How a criminal record can impact your life
One wrong turn can cost you dearly and follow you for life, regardless of the nature of the offense, whether driving under the influence, theft, sexual assault, fraud, drug possession or another violation.
If you’ve been accused of violating federal law and the Royal Canadian Mounted Police (RCMP) has taken your fingerprints, you have a criminal record, which can have serious consequences. Let’s take a closer look at the impact a criminal record can have on your life.
Consequences on multiple fronts
The existence of a criminal record can interfere with your job search, even if, in theory, it’s not supposed to be used as a cause for dismissal or for rejecting an application if the violation isn’t related to the employment in question.
For example, if you’ve been found guilty of fraud, your chances of finding employment in the financial sector are slim. On the other hand, a drug conviction shouldn’t conflict with a job in communications. It all depends on the relationship between the violation and the position. The rules are even stricter when the job entails working in close proximity with vulnerable populations, such as children or seniors. In any case, your employer may require police clearance.
On the other hand, you could be the victim of discrimination. While it’s strongly recommended not to lie about your background, a criminal record can lead to mistrust on the part of a potential employer and prevent you from getting the position you want. You should be aware that, if you believe you’ve been the victim of discrimination, you have the right to file a complaint.
The question of lodging should also be taken into consideration. A landlord effectively has the right to refuse to lease you an apartment based on your criminal record without running any risk of being charged with discrimination.
An insurance company can also refuse to cover you. Even at the risk of paying a higher premium, it is better not to lie about your criminal record because, if the truth comes out, your insurer could decide to cancel your policy or refuse to pay a claim.
Additionally, a criminal record could prevent you from traveling in certain countries. The travel advisories issued by the Canadian government will inform you regarding the regulations in the countries you’re interested in visiting. The United States is particularly strict when it comes to travelers with criminal records, regardless of the length of their stay. You could even be denied a layover at a US airport. Drug crimes tend to inspire more mistrust than other types of offenses. United States customs agents have the right to exercise their discretion as to whether they allow you to enter the country or not. Before traveling to the United States, consult Criminal Lawyer Martine Thibodeau, who’s eminently qualified to inform you of the many nuances of US law.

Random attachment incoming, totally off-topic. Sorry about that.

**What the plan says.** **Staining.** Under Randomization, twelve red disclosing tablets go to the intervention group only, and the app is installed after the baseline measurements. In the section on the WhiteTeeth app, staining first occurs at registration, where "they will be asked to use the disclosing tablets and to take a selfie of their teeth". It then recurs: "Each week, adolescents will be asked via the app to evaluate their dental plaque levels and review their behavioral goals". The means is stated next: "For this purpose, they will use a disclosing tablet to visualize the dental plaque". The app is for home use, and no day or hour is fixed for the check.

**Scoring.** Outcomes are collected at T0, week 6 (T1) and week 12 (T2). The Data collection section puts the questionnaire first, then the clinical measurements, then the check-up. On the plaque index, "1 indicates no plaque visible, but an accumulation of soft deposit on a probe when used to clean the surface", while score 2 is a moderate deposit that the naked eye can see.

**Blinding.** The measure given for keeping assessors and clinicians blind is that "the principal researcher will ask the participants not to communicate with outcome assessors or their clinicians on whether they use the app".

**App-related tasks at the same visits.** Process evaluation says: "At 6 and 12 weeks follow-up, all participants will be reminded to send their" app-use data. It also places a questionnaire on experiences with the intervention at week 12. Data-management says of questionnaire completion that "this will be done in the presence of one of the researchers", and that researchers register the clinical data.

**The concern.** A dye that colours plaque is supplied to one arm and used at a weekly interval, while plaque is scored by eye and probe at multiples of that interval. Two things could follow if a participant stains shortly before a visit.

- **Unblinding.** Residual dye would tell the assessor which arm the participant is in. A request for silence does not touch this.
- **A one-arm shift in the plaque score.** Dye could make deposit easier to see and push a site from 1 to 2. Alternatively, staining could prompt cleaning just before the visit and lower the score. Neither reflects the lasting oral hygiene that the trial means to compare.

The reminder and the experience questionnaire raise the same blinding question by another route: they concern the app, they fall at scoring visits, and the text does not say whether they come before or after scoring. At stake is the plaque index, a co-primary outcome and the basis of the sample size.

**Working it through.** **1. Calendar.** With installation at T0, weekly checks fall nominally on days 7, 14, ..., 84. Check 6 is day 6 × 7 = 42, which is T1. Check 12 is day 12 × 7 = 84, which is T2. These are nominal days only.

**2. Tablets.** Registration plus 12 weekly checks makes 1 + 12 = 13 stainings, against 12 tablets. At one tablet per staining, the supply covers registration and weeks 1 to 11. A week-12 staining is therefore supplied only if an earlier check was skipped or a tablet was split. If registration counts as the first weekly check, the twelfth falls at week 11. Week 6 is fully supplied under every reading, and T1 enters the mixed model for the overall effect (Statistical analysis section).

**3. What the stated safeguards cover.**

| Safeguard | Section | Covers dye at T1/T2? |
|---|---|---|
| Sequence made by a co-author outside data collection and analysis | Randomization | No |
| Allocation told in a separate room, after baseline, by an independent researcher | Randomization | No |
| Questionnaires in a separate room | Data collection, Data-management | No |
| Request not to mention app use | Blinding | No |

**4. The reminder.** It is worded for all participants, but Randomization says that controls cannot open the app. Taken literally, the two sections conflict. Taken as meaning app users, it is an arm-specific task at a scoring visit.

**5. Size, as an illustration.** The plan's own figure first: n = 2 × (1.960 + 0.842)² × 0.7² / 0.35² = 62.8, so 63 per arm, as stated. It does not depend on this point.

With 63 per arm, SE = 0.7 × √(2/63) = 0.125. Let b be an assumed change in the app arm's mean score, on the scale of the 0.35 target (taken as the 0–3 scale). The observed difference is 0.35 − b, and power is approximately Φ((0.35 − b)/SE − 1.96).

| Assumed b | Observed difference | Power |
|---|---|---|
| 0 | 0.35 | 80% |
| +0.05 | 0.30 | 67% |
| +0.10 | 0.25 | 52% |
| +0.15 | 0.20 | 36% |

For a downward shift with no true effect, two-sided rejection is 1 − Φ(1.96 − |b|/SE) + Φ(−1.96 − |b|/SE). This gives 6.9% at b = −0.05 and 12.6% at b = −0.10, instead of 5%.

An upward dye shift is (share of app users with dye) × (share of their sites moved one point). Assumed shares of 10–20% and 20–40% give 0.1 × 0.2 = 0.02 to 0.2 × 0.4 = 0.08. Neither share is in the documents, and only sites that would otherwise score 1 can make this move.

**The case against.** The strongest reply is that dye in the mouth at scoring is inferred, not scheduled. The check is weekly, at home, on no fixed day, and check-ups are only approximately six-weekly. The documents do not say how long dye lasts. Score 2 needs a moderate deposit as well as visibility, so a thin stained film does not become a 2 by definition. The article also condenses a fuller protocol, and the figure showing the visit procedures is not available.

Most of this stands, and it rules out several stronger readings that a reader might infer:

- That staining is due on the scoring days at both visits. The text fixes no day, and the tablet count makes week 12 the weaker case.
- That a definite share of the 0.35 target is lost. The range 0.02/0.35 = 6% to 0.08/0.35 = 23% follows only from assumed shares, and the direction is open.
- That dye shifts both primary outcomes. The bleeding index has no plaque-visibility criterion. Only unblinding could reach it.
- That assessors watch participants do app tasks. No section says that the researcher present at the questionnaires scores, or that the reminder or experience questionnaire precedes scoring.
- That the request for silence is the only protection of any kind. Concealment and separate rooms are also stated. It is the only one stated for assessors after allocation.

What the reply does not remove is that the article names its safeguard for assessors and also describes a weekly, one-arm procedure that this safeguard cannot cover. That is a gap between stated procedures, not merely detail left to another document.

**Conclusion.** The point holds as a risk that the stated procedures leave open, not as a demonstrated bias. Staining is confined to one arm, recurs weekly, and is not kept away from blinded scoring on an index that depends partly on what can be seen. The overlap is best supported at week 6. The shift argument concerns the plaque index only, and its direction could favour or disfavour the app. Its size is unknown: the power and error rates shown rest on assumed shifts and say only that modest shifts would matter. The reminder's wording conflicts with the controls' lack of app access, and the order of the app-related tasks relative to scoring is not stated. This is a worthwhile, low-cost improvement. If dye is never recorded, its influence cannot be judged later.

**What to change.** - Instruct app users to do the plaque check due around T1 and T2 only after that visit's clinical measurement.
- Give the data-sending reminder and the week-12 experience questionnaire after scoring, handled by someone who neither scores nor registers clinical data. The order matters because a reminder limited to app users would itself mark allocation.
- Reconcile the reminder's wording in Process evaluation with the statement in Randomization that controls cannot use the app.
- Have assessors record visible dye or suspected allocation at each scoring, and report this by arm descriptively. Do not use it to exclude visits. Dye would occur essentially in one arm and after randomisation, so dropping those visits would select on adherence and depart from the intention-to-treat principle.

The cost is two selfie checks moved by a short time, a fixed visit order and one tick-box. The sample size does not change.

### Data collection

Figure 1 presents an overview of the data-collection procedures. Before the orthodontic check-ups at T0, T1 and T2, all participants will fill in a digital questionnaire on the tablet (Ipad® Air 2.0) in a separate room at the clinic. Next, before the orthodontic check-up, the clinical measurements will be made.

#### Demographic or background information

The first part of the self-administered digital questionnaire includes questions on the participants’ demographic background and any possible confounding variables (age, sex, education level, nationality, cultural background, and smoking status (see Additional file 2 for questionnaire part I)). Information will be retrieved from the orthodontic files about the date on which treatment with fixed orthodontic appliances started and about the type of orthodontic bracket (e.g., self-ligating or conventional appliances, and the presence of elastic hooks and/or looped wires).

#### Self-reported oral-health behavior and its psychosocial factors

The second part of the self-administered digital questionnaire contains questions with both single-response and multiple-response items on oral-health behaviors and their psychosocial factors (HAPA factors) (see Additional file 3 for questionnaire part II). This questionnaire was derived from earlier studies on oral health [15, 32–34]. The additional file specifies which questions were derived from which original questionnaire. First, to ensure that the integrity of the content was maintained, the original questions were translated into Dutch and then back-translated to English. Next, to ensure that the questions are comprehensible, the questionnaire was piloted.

Suspension and discharge
A discharge means that a judge has decided not to impose a sentence on someone, even after that person has been found guilty. In the case of a conditional discharge, the person is put on probation, which involves submitting to certain conditions for a given period.
After a certain amount of time, your criminal record will be expunged, allowing you to cross the border into the United States. The length of time can range from one year in the case of an absolute discharge to three years after the end of the probationary period in the case of a conditional discharge, as long as these discharges were granted before July 24, 1992. If you were discharged before that date, you must fill out a Request to Purge Absolute and/or Conditional Discharge and send the completed form to the RCMP to have the information expunged from your record. You can also submit an Application for No-Disclosure of Information Contained in Computerized Records in Criminal Matters to request that your information be removed from the public record.
Previously referred to as an application for pardon, suspension of a criminal record occurs through a paid procedure that limits access to your criminal record, not by erasing it but, rather, by maintaining it in a sealed court registry. However, traces of it will remain elsewhere. Suspensions aren’t recognized by US authorities; however, the officials may allow you to enter the country if you present a waiver.
To learn more, contact Martine Thibodeau, an experienced attorney who has been a member of the bar since 1990.